Tuesday, February 16, 2010
16 February 2010 in Egypt, Muslim Brotherhood, News, Religion
CAIRO: Egypt’s most powerful and popular opposition group the Muslim Brotherhood has lashed out against the Egyptian government for its detaining of three top leaders and 12 others from the Islamic group last week. In a statement from the group’s leadership, the Brotherhood called for a re-examination of how the group functions, non-violence and its democratic principles.
“The MB is based on reform on the basis of correct and complete Islam through all and any peaceful means,” the statement said.
Top leaders, including deputy Mahmoud Ezzat, spokesman Essam el-Erian and Abdel Rahman al-Bar were detained in early dawn raids last Monday. Government prosecutors have charged the three leaders, and 12 others, with attempting to form a sub-group of the Brotherhood that aimed to carry out terrorist attacks against domestic Egyptian targets. All charges have been denied by the Brotherhood.
“The regime should abandon the destructive means and measures it follows which seeks to undermine the identity, culture and civilization of the Egyptians,” the statement continued.
It said that the crackdown against the Brotherhood would not affect, “or distract” the group from their efforts to reform and work toward democracy.
“We will not be deterred from our approach and method of reform and gradual and peaceful change. Our main strategy in the next phase will be the continuous work of the MB to ensure the achievement of our goals, which we seek through all means of a constitutional and peaceful struggle by extending relations and dialogue with all internal parties for the interest of the nation,” the MB said.
Analysts have repeatedly said the government is attempting to weaken the group in the eyes of the public ahead of Parliamentary elections in November. Diaa Rashwan, a top Islamic parties scholar at the al-Ahram Center for Political and Strategic Studies, was quoted by local press as saying this recent crackdown and arrest campaign is “similar to what happened in 1995, some 10 months before Parliamentary elections.”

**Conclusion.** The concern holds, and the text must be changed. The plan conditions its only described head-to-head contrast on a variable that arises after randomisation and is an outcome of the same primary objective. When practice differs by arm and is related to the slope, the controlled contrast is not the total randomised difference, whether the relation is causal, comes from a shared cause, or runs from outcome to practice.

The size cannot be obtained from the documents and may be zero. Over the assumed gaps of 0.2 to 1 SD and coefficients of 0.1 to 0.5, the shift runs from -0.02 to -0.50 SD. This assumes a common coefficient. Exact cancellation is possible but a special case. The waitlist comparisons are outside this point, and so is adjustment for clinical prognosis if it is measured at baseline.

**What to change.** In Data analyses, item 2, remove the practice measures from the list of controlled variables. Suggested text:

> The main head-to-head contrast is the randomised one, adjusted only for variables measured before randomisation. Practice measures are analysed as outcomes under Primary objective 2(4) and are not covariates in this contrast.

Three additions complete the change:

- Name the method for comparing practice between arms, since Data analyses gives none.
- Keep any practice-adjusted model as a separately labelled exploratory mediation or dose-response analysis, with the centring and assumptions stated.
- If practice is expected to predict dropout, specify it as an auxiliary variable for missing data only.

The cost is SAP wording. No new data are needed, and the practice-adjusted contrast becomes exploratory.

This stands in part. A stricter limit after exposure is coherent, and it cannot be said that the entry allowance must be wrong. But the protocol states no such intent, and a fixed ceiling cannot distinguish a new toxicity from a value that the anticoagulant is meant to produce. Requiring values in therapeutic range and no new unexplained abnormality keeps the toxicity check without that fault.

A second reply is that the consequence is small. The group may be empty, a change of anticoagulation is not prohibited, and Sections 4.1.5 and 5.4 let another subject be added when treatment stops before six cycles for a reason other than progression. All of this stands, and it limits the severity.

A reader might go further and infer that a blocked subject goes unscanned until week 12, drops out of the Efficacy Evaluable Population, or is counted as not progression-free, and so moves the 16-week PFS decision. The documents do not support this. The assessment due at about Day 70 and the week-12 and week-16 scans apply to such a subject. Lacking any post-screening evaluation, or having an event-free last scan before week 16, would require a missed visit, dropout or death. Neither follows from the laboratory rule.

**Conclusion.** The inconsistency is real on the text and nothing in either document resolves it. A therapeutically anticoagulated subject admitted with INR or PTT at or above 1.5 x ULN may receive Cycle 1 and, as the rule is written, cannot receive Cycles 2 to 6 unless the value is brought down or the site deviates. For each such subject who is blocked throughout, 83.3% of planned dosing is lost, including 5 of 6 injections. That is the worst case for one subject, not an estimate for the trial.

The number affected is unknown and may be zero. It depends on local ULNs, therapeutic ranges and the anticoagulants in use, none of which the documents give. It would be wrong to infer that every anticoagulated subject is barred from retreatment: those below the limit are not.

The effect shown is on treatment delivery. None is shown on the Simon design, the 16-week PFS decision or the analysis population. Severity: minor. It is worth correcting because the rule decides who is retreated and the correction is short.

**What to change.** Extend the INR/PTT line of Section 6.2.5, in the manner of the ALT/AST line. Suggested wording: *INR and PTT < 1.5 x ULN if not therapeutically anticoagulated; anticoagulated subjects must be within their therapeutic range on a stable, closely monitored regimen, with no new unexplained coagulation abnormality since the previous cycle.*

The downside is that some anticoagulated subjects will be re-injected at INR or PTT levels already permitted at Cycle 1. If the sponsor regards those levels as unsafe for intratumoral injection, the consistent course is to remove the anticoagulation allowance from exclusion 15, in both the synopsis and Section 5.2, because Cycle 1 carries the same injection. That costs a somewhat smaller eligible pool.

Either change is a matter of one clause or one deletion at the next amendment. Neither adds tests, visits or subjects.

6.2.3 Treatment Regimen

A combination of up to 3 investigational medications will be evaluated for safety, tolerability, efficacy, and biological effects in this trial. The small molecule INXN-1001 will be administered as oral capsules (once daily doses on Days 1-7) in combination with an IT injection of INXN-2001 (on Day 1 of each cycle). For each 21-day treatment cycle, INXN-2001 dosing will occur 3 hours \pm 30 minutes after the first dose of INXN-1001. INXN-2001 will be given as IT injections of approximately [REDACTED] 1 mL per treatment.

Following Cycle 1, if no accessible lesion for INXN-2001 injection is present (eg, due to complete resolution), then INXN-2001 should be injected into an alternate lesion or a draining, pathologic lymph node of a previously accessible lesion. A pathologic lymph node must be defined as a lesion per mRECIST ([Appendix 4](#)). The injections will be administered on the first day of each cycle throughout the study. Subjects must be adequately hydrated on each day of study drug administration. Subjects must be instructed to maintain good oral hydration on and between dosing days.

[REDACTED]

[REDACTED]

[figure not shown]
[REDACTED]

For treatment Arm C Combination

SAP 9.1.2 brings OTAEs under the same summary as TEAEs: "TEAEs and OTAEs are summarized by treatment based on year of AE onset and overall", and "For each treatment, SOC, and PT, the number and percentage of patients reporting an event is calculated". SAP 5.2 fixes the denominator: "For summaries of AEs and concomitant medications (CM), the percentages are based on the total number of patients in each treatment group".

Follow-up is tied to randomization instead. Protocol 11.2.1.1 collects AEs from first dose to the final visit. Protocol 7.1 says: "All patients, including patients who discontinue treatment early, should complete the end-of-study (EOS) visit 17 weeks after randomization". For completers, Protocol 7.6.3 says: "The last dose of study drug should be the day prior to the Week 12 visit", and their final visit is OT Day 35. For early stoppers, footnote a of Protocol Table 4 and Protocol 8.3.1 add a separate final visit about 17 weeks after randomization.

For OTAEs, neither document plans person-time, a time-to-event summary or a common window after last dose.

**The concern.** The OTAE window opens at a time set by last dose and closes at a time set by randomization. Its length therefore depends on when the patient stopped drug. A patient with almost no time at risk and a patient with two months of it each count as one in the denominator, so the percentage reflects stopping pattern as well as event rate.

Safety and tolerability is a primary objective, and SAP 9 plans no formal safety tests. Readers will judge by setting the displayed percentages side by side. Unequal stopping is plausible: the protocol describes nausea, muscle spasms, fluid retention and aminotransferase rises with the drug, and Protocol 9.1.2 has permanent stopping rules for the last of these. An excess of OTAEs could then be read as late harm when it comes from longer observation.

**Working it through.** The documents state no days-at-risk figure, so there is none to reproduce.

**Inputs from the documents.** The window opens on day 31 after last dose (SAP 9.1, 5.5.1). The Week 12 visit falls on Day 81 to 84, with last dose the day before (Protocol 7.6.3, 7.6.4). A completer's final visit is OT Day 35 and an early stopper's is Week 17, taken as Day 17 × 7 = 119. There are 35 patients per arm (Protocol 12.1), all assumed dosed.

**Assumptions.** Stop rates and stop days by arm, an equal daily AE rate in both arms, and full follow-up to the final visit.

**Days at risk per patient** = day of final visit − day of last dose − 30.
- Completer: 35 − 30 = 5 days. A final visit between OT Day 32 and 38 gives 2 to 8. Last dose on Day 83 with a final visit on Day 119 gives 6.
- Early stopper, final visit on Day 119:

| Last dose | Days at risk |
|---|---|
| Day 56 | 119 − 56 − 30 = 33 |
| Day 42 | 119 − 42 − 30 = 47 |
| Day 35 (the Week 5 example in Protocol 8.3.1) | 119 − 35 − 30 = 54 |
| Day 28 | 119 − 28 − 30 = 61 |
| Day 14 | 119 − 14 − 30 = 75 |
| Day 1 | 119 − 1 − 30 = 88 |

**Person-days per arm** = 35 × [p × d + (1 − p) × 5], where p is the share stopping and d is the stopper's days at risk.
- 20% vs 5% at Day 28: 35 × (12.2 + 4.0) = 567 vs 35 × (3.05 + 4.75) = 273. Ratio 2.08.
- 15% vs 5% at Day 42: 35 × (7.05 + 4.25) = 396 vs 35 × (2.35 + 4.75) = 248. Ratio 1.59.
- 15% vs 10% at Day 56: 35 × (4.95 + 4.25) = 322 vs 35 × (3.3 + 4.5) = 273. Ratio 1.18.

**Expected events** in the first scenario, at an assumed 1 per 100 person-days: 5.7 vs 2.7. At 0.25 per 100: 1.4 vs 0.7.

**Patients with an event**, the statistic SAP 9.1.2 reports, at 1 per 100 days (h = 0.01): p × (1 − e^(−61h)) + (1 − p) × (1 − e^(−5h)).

“These arrests are aimed to silence all opposing voices of the honorable citizens; hence we call upon all the national forces to condemn these campaigns, expose it and unite together in the face of tyranny and corruption,” the group said.
One activist, who asked not to be named, said the leaders were arrested after they had called for greater participation in government from other opposition parties and groups.
“The week before they were arrested, Erian had announced the Brotherhood would support candidates from other parties this November in an effort to ensure greater democracy in the country,” said the activist, who has close ties with Egyptian political leaders. “The government does not want them to do this because that would mean opening up more options for president if other parties have greater representation in Parliament.”
The Brotherhood said the measures taken by the government are an attempt to “distort the reputation and dignity of Egypt and deprive the citizens from effectively playing their creative roles in the interests of the nation and homeland.”
All those MB members arrested last week have been remanded for a further 15-days pending investigation. It is unlikely they will be released in the near future, the Brotherhood’s top lawyer Abdel Moneim Abdel Maksoud told Bikya Masr.